Going “Green” With Your Food!

Thinking of going green with your meals? As in vegetarian/vegan green? Here are some tips to make transitioning to vegetarianism/veganism a little easier.

Some Americans are obsessed with protein. Flesh, flesh and more animal flesh – all in the name of improving athletic performance, losing weight, and a host of other ills.

So what about vegetarians? How does the vegetarian, or vegan diet stack up?

A lacto-ovo vegetarian that consumes milk products (lacto) and eggs (ovo), eats no meat, poultry or fish. Vegans eat no animal foods at all, including eggs, dairy, butter, and honey, which are made with animal-based ingredients. Other than those restrictions, the vegetarian eating pattern is based on a wide variety of foods that are satisfying, delicious and healthy.

Scientific studies show that vegetarians are less likely to develop heart disease, high blood pressure, type 2 diabetes, obesity and some other types of cancer than non-vegetarians. Why? When planned properly, vegetarian diets typically contain more fiber and phytonutrients than diets that include animal foods, and heart disease is uncommon in vegetarians, as cholesterol is found only in animal products. The type of protein in a vegetarian diet may be another important advantage. Many studies show that replacing animal protein with plant protein lowers blood cholesterol levels, even if the amount and type of fat in the diet stays the same.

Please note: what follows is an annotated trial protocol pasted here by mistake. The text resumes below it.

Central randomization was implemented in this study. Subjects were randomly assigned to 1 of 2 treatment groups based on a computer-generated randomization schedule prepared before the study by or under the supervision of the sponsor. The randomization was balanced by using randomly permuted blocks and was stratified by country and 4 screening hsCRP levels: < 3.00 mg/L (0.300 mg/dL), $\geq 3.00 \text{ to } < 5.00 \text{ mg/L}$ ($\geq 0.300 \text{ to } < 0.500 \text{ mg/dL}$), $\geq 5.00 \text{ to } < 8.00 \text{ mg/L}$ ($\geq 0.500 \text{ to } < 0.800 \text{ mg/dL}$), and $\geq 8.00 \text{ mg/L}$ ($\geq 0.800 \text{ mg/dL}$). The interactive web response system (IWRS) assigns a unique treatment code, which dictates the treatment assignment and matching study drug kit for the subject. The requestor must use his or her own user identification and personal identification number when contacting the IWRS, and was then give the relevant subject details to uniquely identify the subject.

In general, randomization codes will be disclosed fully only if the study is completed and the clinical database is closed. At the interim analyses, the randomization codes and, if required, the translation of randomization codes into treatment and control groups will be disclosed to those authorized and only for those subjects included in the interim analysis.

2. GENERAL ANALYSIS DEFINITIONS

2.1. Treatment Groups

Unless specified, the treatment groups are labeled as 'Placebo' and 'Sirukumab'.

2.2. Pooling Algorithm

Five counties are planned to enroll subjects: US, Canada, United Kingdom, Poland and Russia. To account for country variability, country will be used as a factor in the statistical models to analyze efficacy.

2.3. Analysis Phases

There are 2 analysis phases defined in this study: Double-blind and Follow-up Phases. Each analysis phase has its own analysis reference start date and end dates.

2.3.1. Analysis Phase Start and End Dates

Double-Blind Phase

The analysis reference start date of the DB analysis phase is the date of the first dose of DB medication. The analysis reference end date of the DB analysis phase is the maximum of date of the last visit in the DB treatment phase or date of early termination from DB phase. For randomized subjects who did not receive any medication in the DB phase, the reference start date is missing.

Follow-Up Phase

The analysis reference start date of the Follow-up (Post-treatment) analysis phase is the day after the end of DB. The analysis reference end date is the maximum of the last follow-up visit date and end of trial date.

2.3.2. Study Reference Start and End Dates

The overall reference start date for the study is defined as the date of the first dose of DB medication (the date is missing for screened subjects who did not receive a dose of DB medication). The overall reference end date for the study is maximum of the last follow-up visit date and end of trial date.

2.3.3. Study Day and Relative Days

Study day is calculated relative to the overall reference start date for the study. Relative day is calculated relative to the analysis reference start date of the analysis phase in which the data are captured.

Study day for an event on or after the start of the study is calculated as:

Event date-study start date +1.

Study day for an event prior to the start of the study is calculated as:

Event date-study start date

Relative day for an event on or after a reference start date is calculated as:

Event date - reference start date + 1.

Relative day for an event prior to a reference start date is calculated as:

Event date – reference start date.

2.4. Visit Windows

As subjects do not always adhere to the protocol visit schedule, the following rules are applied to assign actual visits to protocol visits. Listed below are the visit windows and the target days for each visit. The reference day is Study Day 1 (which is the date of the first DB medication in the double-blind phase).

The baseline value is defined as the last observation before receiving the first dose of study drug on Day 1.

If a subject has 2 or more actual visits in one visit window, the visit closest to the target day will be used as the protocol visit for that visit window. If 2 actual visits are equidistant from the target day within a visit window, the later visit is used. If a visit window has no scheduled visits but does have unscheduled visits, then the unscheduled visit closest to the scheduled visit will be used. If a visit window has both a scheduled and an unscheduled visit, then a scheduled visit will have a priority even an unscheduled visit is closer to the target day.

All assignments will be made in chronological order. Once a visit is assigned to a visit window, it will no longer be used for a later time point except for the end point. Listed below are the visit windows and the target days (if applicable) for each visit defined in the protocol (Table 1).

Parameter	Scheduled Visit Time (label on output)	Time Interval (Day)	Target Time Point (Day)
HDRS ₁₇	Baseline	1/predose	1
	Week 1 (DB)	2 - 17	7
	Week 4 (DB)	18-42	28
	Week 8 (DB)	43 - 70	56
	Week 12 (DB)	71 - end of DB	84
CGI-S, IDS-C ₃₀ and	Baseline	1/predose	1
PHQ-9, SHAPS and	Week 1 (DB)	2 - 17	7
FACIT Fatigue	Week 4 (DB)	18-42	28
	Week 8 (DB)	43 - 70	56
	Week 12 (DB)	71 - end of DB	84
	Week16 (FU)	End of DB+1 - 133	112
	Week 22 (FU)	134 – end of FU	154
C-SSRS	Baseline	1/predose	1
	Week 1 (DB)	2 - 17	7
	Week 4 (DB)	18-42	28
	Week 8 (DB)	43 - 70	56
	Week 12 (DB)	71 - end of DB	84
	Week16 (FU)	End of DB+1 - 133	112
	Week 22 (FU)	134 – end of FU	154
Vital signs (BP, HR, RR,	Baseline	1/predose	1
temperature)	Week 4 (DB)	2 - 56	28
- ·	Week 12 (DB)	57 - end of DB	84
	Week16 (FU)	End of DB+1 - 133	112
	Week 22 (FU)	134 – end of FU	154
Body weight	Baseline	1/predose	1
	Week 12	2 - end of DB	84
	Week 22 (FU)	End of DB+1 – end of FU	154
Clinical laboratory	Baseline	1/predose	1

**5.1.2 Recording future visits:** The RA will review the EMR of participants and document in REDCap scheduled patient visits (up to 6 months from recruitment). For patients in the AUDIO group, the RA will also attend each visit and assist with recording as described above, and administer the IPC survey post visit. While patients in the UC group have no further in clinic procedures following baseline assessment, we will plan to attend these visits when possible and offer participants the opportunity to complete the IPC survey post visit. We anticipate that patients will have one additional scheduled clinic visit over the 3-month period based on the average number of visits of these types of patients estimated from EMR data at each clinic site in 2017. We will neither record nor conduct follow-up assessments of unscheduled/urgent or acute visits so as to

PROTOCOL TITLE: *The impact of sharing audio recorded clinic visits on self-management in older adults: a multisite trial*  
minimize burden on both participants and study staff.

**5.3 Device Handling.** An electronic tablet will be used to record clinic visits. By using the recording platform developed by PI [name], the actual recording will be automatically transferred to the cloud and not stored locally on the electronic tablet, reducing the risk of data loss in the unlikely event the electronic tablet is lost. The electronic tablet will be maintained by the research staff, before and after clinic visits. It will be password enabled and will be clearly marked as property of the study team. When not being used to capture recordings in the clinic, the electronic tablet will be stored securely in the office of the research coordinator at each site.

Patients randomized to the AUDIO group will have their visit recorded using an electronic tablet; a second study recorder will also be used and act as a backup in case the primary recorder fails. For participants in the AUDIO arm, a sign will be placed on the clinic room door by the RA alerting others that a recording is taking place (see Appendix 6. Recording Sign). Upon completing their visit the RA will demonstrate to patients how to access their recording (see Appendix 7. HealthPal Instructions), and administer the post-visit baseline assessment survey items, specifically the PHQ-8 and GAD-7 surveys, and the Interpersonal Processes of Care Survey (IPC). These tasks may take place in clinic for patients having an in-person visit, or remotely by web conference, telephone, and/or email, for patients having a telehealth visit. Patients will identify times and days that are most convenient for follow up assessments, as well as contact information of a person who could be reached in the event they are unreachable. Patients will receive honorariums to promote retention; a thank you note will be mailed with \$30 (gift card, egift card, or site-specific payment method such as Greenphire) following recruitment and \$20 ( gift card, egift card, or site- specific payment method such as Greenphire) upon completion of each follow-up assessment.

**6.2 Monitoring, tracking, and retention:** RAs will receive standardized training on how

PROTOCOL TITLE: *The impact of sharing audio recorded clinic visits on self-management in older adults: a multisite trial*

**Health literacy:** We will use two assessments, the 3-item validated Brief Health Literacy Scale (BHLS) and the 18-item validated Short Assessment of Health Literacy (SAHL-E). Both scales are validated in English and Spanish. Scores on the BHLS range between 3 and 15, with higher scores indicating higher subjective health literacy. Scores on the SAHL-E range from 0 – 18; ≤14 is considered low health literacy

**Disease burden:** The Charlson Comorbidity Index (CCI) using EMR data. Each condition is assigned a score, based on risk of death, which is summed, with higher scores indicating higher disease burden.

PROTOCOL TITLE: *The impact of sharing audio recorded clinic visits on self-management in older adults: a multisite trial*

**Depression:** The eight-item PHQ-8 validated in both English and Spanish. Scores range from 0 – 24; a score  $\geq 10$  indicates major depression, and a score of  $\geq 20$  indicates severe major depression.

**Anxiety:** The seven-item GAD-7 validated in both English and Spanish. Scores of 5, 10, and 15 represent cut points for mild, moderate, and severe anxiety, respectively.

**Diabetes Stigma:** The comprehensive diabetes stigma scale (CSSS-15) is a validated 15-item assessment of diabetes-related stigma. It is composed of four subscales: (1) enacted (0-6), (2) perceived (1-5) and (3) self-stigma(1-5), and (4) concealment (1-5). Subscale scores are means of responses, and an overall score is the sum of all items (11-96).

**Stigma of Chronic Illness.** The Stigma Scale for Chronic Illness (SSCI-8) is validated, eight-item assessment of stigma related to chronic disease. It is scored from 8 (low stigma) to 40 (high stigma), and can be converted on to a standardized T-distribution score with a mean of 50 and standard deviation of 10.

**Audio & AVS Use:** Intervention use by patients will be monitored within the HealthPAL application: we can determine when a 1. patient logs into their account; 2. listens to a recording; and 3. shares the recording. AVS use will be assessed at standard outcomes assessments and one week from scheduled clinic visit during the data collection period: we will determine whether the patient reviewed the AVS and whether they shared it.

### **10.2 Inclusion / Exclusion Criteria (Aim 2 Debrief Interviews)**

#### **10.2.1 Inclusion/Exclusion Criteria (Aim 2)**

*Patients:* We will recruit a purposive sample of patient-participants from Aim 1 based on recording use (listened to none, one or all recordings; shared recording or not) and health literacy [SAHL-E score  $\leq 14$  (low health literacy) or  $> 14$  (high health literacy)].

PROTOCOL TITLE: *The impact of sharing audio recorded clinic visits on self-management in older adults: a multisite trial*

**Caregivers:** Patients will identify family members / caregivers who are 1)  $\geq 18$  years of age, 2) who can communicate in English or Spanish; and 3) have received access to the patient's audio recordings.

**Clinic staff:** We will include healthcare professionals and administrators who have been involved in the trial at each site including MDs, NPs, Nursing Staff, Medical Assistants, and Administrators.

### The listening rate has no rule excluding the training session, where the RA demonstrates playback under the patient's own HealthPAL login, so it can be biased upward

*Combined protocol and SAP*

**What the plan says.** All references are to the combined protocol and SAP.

The latest studies on diabetes show that a diet high in complex carbohydrates (which are found only in plant foods) and low in fat is the best dietary prescription for controlling diabetes. Since diabetics are at high risk for heart disease, avoiding fat and cholesterol is one of the most important benefits of the diet.

Following a vegetarian or vegan also diet aids in the prevention of cancer. Studies of vegetarians show that death rates from cancer are only about one-half of three-quarters of those of the general population. Researchers are not quite sure why vegetarians have more of certain white blood cells, which are able to seek out and destroy cancer cells.

The switch to a vegetarian diet is easier than you might think. What kinds of meals can you make? Think familiar food (like lasagna with marinara sauce, and vegetarian sausage), comfort food (creamy squash and carrot bisque with soy milk) or exotic food (Cuban black beans and brown rice, a complete vegetarian protein). You can see how easy it is to incorporate many vegan protein options into your meals!

Is “going green” (or vegan) the optimal path to health? Vegetarians, vegans and omnivores can benefit by aiming for a balanced diet, and just as importantly, pursue a physically active, non-smoking lifestyle.